Saturday, February 20, 2016

Early spring weekend

It's sunny/cloudy/rainy here, and C. has been bopping around the garden, digging here, moving that, fussing like gardeners do. I see her out the window because I'm feeling indoorsy.

I dragged out the seed-starting gear and set it up in the dining room window. The window sill is too narrow for the pair of mid-century plant lights, so I widened it with stone tiles, packing the space underneath with rope lights, the poor woman's heat mat. The lights work beautifully – they provide a mellow, steady heat that the tiles hold and radiate, they're waterproof, and they impart an eerie red glow to the room. Very sci-fi. Proper heat mats are crazy expensive, about $20 to heat a single flat. Rope lights are pretty cheap, especially if you bum them from Emma.

It's an improvement on last year's setup – I'd hung a heavy wire shelf on chains suspended from the ceiling, and attached heavy shop lights to the bottom of the shelf and put heavy flats of older seedlings above. It came crashing down one day, dirt and plants and trays flying. Plant lives were lost. I may have cussed while cleaning up. There might have been a tantrum. I forget.

So this year's lighting is better. We haven't yet ordered seeds, waiting for the tax return. We do have a bunch left from past years, though, enough to get started. Most seeds are still viable after three or four years. I don't think we'll try the ones from 1999, though.

C. found a woman who wants to trade a nice little grey rooster for Satan's own hen, and I'll buzz to town tomorrow morning to make the deal. Dovey, the little bearded hen, is going to be thrilled to have a pleasant companion. We'll be thrilled to be rid of Henley the bully, and this nice woman is convinced her larger flock with several roosters will tame Henley.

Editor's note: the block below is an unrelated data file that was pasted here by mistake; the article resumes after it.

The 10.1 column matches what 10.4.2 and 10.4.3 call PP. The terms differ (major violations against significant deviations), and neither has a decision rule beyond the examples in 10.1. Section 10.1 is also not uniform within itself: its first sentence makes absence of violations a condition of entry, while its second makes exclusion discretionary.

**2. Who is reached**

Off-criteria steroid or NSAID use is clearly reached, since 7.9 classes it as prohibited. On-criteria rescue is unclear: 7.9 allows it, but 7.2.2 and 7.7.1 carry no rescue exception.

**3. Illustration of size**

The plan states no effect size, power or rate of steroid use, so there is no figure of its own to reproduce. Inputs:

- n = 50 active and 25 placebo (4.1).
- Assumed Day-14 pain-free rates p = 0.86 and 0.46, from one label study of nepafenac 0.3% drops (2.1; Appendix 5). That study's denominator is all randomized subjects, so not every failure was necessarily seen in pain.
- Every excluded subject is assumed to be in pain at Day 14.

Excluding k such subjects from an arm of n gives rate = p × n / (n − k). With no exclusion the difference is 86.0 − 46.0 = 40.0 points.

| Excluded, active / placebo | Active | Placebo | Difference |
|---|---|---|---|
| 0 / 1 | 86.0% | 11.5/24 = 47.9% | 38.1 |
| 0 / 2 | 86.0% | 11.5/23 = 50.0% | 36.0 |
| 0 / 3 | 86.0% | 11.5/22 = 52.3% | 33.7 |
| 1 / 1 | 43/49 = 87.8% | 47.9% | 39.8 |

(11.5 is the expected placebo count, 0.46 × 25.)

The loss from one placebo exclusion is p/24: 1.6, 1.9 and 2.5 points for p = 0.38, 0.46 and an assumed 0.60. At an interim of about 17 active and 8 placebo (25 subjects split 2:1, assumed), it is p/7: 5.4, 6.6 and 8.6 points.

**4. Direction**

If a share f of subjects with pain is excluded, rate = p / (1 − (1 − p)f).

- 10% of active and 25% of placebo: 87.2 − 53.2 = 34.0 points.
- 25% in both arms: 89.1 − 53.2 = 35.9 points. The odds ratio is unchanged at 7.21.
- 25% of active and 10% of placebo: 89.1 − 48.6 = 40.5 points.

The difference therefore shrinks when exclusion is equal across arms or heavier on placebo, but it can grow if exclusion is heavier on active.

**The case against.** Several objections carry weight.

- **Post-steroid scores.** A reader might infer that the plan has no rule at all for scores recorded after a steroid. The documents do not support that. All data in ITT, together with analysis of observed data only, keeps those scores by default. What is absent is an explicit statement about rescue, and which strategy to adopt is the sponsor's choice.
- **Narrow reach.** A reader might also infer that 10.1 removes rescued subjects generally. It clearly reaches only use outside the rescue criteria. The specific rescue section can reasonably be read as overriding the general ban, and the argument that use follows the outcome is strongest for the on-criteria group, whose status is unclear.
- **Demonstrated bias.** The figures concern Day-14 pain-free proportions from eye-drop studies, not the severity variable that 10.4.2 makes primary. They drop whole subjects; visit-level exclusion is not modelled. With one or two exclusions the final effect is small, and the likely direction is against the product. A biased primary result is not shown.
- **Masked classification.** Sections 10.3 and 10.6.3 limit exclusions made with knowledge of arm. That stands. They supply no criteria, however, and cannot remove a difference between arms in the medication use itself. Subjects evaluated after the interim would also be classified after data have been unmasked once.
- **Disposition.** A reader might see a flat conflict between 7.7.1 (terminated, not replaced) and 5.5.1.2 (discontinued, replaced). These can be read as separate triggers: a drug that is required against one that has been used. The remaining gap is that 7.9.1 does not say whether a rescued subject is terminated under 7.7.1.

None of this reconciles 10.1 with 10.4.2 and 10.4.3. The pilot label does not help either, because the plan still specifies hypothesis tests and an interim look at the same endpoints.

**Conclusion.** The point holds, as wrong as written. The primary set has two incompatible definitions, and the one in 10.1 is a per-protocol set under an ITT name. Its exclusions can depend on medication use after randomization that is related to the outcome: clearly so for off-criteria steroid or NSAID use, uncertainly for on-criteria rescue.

Here's the new guy, Graham, half silkie, half serama. The silkie is the Phyllis Diller of chickens, a small, fuzzy, goofy thing with feathers on its feet, and seramas are toy chickens, hardly chickens at all, so you could call him small. But no rooster ever thinks of himself as small. He carries his fluffy tail high and puffs out his chest, and darn it, he's plenty big enough to defend his family, and his legs are long enough to reach the ground. 

Left, the fuzzy silkie; right, the tiny serama.

Here, he's making a funny little noise and pretending to find goodies in the dirt. She's interested. (She's the one with the beard.)

I'm still cleaning the rabbit room daily as well as opening jars and using scissors for C., who has bruised  her right hand in a wood-splitting mishap. She knocked the metal wedge into a log, and it bounced back up and smacked her in the back of her hand on the knuckle of her middle finger. She won't be flipping the bird anytime soon. That's my job now.

Sunday, February 14, 2016

Kefir time!

Ew! Aren't they weird? Like soft cauliflower bits.

First I made my milk connection. Rose, who lives just up the hill, sells lovely cow's milk for $3 a gallon. I'm thinking pudding. I'm thinking yoghurt. And cheese. Huh. I did some research on making cheese - it's really complicated. And you need rennent, which comes from calf stomachs. Vegetarians don't have much to do with calf stomachs. Yep, you can get vegetable rennent, but most of it is GMO. And cheese is fussy about temperature. And has to age. Not a project for an impatient slob.

So now I have a fridge full of milk and I'm intimidated by cheese.

Kefir became Plan B - it's easy to make (the grains do all the work) and it's super good for you. Probiotics, you know. Like 50,000 different cultures. And it's 99-percent lactose free. I'm not a lactard, but that can change.

I bought a margarine-tub full of kefir grains from a nice woman in the valley. You have to have connections, man. Can't just order kefir makings on

OK, I just checked that, and you CAN order kefir grains from Amazon.

Well, I'm feeling a lot less special.

I'll give you the basics, anyway. You keep the grains in the fridge in a jar, in a cup or two of milk. (Raw milk is best, but most kinds will work except for ultra pasturized. It's just too dead.) So the grains can chill in there for about a week without harm. When you're ready to make kefir, rinse the grains in cold water in a plastic sieve, and plop them into a clean jar on the counter. Fill the jar with milk. I usually make a half-gallon at a time. They say it takes 12-24 hours at 70 degrees to turn into kefir. I don't have central heating, so it takes two-three days to make a batch (at least in the winter).